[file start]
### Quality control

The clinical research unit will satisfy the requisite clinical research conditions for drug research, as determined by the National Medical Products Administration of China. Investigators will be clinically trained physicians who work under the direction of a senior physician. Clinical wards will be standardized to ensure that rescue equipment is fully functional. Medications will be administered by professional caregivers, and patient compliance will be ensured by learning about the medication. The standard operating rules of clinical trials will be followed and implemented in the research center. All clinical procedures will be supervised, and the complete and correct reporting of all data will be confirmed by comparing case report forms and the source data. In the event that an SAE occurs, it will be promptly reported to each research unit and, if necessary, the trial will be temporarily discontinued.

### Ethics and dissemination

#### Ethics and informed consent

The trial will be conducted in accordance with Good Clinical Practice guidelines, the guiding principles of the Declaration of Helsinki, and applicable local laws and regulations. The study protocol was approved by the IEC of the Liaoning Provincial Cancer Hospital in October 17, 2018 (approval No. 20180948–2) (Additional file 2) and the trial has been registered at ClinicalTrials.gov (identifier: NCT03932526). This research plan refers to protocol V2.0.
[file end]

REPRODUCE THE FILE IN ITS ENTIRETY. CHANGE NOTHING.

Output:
### Quality control

The clinical research unit will satisfy the requisite clinical research conditions for drug research, as determined by the National Medical Products Administration of China. Investigators will be clinically trained physicians who work under the direction of a senior physician. Clinical wards will be standardized to ensure that rescue equipment is fully functional. Medications will be administered by professional caregivers, and patient compliance will be ensured by learning about the medication. The standard operating rules of clinical trials will be followed and implemented in the research center. All clinical procedures will be supervised, and the complete and correct reporting of all data will be confirmed by comparing case report forms and the source data. In the event that an SAE occurs, it will be promptly reported to each research unit and, if necessary, the trial will be temporarily discontinued.

### Ethics and dissemination

#### Ethics and informed consent

The trial will be conducted in accordance with Good Clinical Practice guidelines, the guiding principles of the Declaration of Helsinki, and applicable local laws and regulations. The study protocol was approved by the IEC of the Liaoning Provincial Cancer Hospital in October 17, 2018 (approval No. 20180948–2) (Additional file 2) and the trial has been registered at ClinicalTrials.gov (identifier: NCT03932526). This research plan refers to protocol V2.0.